Description : The leisure, abundance, and contentment that many imagined were typical of Eastern life were the same characteristics used to define "the American dream.""--BOOK JACKET.
Description : Scheherazade’s Children gathers together leading scholars to explore the reverberations of the tales of the Arabian Nights across a startlingly wide and transnational range of cultural endeavors. The contributors, drawn from a wide array of disciplines, extend their inquiries into the book’s metamorphoses on stage and screen as well as in literature—from India to Japan, from Sanskrit mythology to British pantomime, from Baroque opera to puppet shows. Their highly original research illuminates little-known manifestations of the Nights, and provides unexpected contexts for understanding the book’s complex history. Polemical issues are thereby given unprecedented and enlightening interpretations. Organized under the rubrics of Translating, Engaging, and Staging, these essays view the Nights corpus as a uniquely accretive cultural bundle that absorbs the works upon which it has exerted influence. In this view, the Arabian Nights is a dynamic, living and breathing cross-cultural phenomenon that has left its mark on fields as disparate as the European novel and early Indian cinema. While scholarly, the writers’ approach is also lively and entertaining, and the book is richly illustrated with unusual materials to deliver a sparkling and highly original exploration of the Arabian Nights’ radiating influence on world literature, performance, and culture.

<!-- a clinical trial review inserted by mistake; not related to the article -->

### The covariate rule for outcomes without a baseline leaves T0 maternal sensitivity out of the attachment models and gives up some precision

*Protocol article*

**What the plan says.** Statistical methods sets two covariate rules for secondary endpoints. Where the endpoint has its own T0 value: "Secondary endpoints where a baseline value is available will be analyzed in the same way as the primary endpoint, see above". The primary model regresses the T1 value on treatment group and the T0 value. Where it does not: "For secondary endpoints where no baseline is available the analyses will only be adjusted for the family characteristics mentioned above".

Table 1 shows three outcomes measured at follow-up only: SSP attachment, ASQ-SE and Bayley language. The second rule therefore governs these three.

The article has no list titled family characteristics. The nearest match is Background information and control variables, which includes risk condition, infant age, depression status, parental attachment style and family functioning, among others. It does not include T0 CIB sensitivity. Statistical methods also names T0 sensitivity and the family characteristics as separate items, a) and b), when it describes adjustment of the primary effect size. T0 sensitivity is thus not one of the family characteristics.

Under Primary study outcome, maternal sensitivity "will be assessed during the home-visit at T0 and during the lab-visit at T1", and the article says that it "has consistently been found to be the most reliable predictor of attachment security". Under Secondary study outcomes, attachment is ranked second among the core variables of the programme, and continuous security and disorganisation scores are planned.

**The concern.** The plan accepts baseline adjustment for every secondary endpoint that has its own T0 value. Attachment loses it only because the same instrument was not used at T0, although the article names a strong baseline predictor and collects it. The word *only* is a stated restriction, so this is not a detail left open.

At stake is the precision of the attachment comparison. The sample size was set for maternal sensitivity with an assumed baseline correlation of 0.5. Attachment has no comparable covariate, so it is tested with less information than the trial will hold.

Description : "This book compares two colonial Indian holy men, the Hindu Rama Tirtha and the Christian Sundar Singh. Challenging ideas about modern Hinduism, indigenous Christianity, and sainthood, the study focuses on the vernacular, ascetic idioms that both men creatively drew on to appeal to transnational audiences and pursue religious perfection"--
Description : Consider the career of an enduring if controversial icon of American entertainment: the genial circus elephant. In Entertaining Elephants Susan Nance examines elephant behavior—drawing on the scientific literature of animal cognition, learning, and communications—to offer a study of elephants as actors (rather than objects) in American circus entertainment between 1800 and 1940. By developing a deeper understanding of animal behavior, Nance asserts, we can more fully explain the common history of all species. Entertaining Elephants is the first account that uses research on animal welfare, health, and cognition to interpret the historical record, examining how both circus people and elephants struggled behind the scenes to meet the profit necessities of the entertainment business. The book does not claim that elephants understood, endorsed, or resisted the world of show business as a human cultural or business practice, but it does speak of elephants rejecting the conditions of their experience. They lived in a kind of parallel reality in the circus, one that was defined by their interactions with people, other elephants, horses, bull hooks, hay, and the weather. Nance’s study informs and complicates contemporary debates over human interactions with animals in entertainment and beyond, questioning the idea of human control over animals and people's claims to speak for them. As sentient beings, these elephants exercised agency, but they had no way of understanding the human cultures that created their captivity, and they obviously had no claim on (human) social and political power. They often lived lives of apparent desperation. -- Etienne Benson, author of Wired Wilderness